The concept of rape was amended and classified into four categories. Section 375 (b) describes digital rape. According to the provisions of section 375 (b), “If a man penetrates the private part (vagina, urethra, anus) of a woman any object or any other part of the body which is not the genital (penis) of the man, to any extent or from the victim himself or any other makes a person do it, it is said that he commits digital rape.” The Criminal Law Amendment Act of 2013 is known as the “Nirbhaya Act.”

According to the Protection of Children from Sexual Offences Act of 2012 (POCSO): – Section 3 of Chapter 2 of the POCSO Act 2012, which deals with sexual offences against children, defines “penetrative sexual assault” in the Indian Penal Code 1860. Penetrative sexual assault in the offence of rape, like section 375 of the IPC, is divided into four types. According to the definition, a person commits penetrative sexual assault whenever he inserts any object or part of the body, other than the penis, into a kid’s vagina, urethra, or anus to any extent or forces the child to do so with him or another person. In easy-to-understand terms, “The clear difference between rape and digital rape is of genital (reproductive organ).

The phrase ‘digital rape’ may be associated with the internet or cyber world due to occurrences of sexual assault over digital networks. Any sexual offence done online, including impersonating another person or exploiting an internet platform, is not considered “digital rape.” However, it refers to inappropriately placing one’s fingers or toes into another person’s private areas. Because the English word ‘digit’ connotes a finger, thumb, or toe, the act has been referred to as ‘digital rape.’ ‘Digital rape’ did not satisfy that description because it was defined as molestation rather than rape before December 2012. Following the horrific Nirbhaya gang rape case in 2012, new rape legislation was enacted in parliament, and the conduct was classified as a sexual offence.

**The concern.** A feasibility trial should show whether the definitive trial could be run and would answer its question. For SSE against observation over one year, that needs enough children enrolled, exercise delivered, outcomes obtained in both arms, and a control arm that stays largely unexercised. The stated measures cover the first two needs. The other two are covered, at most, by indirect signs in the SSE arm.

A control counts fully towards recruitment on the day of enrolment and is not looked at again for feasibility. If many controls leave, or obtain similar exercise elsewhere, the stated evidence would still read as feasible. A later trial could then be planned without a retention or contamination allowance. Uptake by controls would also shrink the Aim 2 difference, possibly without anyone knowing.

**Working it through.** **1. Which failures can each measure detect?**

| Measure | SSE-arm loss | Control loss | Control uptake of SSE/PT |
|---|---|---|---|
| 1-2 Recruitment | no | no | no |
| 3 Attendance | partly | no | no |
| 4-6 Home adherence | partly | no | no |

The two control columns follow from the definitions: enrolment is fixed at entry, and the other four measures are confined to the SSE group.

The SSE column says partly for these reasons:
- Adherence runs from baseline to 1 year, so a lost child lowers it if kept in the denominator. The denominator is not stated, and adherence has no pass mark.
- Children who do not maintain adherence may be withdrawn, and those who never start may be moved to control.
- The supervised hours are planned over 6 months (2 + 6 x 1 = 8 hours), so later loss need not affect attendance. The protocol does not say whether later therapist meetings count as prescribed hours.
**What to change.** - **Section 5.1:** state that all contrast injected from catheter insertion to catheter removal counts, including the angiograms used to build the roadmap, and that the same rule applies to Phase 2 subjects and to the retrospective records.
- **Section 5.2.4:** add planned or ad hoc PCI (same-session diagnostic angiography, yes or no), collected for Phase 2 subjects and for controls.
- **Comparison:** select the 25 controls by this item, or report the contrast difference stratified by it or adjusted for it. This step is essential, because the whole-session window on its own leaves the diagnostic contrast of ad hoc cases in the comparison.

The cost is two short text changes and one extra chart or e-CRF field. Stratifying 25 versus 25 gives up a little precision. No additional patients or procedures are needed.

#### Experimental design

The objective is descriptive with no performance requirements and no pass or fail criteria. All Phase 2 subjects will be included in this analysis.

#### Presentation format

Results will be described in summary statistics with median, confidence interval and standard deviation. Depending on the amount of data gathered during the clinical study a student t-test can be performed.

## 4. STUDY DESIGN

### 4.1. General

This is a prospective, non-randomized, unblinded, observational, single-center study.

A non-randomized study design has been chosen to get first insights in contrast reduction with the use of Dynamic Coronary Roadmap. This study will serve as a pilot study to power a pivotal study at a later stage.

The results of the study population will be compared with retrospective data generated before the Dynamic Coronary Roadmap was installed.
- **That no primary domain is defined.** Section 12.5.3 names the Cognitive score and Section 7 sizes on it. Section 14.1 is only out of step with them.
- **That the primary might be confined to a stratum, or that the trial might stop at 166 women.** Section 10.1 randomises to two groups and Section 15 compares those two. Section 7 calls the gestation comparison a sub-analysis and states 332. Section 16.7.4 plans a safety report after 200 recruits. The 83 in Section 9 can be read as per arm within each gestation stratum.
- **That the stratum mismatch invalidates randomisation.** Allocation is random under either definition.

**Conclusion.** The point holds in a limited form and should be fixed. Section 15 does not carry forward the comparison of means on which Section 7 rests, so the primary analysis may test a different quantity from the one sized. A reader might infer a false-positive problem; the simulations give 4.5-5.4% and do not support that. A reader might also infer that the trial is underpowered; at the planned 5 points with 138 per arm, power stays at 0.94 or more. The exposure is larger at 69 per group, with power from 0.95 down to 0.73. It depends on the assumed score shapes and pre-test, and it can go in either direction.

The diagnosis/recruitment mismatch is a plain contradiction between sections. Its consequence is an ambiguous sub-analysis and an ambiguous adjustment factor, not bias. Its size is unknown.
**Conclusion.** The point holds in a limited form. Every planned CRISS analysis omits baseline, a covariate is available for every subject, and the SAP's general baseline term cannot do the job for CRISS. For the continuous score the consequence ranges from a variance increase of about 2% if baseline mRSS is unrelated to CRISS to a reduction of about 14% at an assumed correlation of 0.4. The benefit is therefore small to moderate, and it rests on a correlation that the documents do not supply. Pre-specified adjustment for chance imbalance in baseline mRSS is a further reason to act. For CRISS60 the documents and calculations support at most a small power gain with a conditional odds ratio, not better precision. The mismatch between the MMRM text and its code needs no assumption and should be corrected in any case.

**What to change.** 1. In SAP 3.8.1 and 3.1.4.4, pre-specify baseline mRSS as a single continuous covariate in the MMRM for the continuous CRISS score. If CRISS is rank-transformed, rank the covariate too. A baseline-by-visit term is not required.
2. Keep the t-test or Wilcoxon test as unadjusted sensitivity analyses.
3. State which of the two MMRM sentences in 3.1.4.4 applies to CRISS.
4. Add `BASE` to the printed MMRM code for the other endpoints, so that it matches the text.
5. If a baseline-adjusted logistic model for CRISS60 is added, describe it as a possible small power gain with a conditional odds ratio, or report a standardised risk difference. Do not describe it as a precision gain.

Although conviction is complex, the offender is usually known to the victim in cases of digital rape. For example, in June of this year, a father was charged with digitally raping his five-year-old child. In a separate case in 2021, an 80-year-old artist-turned-teacher was charged with seven years of continuous digital rape on a juvenile. In only 1% of documented cases of digital rape, the perpetrator was a stranger. According to a poll, the victim knew the culprit 29% of the time through her social media connections. As we have seen in cases of sexual abuse, digital rape goes unreported because the victim or her family is filled with dread and shame. But there could be another explanation.

Is it possible that because digital rape does not meet the traditional definition of rape, most people still do not regard it as a severe sexual offence? According to several sources, a woman’s or a child’s dignity was violated 70% of the time by someone she knew well. Often, persons close to the victim—her cousin, close friend, uncle (or other family members), neighbours, and, in some shocking cases, her father—commit the atrocities. In 29% of cases, the victim knew the culprit through their social network, which included friends and coworkers. Perhaps they’ve never met before, such as on a friend-arranged date or via a dating app.

Criminals utilise digital rape to target women and children without physically abusing their bodies. The archaic rapist statute in India makes it difficult for the government to handle such cases. Recent revisions to the definition of rape aim to safeguard women from such horrible crimes. Legal authorities now impose harsh punishments for internet rape, as seen in the following cases: